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1 OMG - miscarrying TOTALLY made me feel like some kind of biological failure over and over and over again. It was one thing to see people I knew who were good and upstanding and hard working never have to experience the way life has to stop for a few days completely when a miscarriage happens. It was another thing to watch some of the worst parents-to-be on Earth continue to procreate without hiccup. I mean, seriously - Britney Spears and Kevin Federline? Are those genetics REALLY the best to pass along to future generations? Sheesh. I never doubted there was a God, but sometimes I sure felt (and still do for various reasons) that he must enjoy twisting my screws for some reason.

Posted by: airforcewife at January 21, 2009 06:32 AM (Fb2PC)

2 I quickly learned, after writing that post about my miscarriage, that feeling like a failure is all to common. I got emails, comments, etc saying "I felt the same way" I think, in a way, it's normal. Honestly, how can you NOT feel that way after your body fails you? People just don't talk about it enough, which is unfortunate. Because if they did, maybe we would all feel a little better about ourselves. That's why I wrote that post. I needed to get it out there. I wish you the best in your attempts!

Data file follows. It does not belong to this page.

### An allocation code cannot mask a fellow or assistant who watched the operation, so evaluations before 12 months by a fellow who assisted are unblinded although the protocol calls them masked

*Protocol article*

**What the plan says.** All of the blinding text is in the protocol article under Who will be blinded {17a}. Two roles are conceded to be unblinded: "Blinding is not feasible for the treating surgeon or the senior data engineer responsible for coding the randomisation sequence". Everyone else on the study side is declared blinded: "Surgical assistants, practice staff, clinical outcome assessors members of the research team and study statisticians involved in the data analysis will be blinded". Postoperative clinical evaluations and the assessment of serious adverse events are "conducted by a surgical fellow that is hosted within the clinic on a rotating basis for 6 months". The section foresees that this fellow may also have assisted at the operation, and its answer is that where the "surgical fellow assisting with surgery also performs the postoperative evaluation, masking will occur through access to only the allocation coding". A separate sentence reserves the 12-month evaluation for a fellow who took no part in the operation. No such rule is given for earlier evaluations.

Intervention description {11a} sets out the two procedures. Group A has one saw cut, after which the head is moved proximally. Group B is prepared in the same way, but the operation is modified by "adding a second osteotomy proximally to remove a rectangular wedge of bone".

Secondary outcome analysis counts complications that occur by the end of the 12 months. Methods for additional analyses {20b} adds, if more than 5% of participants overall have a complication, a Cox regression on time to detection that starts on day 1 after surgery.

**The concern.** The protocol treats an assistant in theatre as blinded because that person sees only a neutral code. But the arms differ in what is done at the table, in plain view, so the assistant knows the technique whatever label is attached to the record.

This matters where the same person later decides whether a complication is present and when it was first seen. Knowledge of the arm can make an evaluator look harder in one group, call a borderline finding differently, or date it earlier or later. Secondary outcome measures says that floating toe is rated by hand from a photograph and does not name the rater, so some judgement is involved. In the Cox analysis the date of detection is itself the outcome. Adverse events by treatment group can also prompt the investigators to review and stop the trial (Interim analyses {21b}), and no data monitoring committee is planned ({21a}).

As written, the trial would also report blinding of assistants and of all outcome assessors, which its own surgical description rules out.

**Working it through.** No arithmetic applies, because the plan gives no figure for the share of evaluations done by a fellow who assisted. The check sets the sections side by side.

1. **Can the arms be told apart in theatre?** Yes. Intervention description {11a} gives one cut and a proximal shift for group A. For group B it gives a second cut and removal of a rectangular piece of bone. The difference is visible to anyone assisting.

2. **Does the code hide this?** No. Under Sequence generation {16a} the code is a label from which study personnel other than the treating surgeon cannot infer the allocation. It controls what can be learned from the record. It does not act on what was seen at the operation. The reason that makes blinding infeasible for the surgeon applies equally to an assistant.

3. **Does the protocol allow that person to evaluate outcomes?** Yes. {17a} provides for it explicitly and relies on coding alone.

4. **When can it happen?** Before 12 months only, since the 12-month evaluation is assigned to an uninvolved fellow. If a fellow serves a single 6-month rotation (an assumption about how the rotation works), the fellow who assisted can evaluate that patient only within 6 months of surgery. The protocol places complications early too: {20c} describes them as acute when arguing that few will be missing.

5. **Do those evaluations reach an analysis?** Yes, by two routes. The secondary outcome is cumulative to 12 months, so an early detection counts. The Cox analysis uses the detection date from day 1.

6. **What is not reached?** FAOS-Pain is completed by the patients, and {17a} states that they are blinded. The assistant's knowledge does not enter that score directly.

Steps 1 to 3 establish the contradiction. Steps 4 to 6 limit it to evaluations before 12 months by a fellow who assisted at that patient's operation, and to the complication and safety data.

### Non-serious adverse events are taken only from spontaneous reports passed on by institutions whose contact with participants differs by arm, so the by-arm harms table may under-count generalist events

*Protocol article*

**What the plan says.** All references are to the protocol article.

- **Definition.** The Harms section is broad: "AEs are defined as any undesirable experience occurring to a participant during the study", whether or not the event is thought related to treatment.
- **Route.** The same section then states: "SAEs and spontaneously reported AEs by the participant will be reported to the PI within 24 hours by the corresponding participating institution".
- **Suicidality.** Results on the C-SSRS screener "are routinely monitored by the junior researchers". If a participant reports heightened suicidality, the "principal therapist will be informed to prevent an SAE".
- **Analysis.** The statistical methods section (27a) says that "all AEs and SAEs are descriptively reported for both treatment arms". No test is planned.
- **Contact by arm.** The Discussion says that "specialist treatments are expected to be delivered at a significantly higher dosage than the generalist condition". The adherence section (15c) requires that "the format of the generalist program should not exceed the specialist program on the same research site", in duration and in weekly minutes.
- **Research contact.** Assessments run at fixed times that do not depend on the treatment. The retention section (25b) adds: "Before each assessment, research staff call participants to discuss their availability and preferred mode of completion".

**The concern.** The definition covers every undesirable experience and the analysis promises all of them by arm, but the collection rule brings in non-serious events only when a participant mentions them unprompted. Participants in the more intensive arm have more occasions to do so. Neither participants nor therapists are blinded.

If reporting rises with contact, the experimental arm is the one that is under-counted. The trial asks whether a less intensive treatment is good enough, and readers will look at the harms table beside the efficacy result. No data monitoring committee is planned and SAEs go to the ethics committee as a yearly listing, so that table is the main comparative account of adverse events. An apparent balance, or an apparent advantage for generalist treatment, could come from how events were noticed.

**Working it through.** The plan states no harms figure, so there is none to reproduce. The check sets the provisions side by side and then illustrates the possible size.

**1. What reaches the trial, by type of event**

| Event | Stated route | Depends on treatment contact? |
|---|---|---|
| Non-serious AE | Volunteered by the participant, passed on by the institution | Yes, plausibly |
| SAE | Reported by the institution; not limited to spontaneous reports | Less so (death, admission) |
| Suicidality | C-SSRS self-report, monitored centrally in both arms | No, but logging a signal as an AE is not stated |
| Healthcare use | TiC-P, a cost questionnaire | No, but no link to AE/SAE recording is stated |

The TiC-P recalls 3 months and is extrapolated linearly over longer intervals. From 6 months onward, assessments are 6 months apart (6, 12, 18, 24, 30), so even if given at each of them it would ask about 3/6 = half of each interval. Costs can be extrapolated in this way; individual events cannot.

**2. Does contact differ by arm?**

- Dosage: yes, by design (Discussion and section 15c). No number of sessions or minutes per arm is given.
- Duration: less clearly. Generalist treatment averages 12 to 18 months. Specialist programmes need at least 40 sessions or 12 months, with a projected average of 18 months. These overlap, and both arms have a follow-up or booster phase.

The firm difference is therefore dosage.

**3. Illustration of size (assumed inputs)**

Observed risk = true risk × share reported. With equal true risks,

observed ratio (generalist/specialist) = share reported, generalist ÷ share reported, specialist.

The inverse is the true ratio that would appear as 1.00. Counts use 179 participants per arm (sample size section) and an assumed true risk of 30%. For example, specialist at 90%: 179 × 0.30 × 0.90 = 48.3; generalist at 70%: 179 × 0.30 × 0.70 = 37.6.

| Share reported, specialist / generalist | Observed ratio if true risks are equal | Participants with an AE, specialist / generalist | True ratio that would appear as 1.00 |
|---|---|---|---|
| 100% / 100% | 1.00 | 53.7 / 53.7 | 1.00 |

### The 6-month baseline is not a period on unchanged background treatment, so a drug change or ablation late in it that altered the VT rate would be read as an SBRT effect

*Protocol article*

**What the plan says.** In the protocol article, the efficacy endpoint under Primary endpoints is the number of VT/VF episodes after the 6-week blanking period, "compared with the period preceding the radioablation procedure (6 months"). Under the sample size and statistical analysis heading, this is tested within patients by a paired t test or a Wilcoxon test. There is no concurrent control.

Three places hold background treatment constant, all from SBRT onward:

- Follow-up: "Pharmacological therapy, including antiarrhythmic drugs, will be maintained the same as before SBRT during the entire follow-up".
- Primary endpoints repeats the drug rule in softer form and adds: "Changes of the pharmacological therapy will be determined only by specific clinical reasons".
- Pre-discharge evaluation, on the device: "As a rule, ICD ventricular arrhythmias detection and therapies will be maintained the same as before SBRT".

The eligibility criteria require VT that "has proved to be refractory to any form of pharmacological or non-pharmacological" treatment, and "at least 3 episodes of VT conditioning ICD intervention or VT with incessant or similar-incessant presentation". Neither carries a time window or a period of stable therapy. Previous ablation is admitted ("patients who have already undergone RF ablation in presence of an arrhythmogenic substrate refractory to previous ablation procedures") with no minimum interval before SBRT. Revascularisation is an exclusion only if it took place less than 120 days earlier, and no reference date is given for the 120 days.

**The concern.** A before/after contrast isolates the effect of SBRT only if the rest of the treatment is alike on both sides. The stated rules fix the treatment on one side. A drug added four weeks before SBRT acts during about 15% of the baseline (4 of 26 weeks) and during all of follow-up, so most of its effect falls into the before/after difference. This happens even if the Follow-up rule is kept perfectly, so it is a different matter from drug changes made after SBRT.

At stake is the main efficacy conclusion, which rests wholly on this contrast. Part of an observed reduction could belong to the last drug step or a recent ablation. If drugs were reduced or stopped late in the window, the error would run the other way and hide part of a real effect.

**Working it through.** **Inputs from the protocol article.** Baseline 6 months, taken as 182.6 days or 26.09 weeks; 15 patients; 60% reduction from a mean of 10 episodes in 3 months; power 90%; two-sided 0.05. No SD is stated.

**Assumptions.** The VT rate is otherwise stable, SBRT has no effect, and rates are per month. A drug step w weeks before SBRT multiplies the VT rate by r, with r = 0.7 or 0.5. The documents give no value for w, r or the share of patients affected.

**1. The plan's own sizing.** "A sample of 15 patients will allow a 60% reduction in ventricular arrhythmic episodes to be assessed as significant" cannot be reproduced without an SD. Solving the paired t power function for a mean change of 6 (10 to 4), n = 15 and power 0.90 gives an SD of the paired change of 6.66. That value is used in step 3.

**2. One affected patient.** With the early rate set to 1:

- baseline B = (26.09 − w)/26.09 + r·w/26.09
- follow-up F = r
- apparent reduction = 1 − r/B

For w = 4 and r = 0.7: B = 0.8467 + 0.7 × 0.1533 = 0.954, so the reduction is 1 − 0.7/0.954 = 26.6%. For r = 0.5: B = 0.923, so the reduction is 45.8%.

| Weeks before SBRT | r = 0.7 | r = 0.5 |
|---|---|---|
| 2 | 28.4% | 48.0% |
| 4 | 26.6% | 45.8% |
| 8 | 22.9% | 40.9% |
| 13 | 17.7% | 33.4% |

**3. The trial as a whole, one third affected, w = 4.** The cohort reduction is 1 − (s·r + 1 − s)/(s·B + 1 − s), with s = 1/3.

Posted by: The ArmyWife at January 21, 2009 08:49 AM (AViuz)

3 No matter how hard I try, I can't make this into a pee joke. Nicely played, My Lady.

Posted by: Chuck at January 21, 2009 09:22 AM (bQVIy)

4 Ditto to AFW's comment... I figure those of us who have been there have all run the full gamut of emotions, for varying durations according to our individual personalities and experiences. For God's part, I don't think He enjoys it any more than we do, though... The ArmyWife brings up a good point - we *feel* that we're alone because people don't talk about it much, but when we reach out, we find we're in quite good company. FWIW, it took us 2 1/2 years (of absolutely NOTHING... for no clinically identifiable reason), and now it's been two m/c since Kiddo, who's approaching three. I figure things will work out for the best, even though I'm sure there will be more tears along the way. (I know - I'm a total freak with my opti-pessimism...) Hope you're able to find joy in your many other endeavors; you make a whole lot of lives better! :-)

Posted by: kannie at January 21, 2009 09:37 AM (iT8dn)

5 kannie, Sarah has made my life better, to say the least. Even in her darker moments, she still sheds light on aspects of the human experience I knew nothing about. I can never claim to understand what she and so many others (including you, I'm sorry to learn) are going through, but she never fails to make me think and feel. Even those of us who have never struggled with this have known failure, or at least fear it. Chuck called Sarah a "lady," and indeed she shows us how to honorably deal with the worst of situations without denying her pain. She keeps fighting on. That's not insane. It's inspiring.

Posted by: Amritas at January 21, 2009 11:29 AM (+nV09)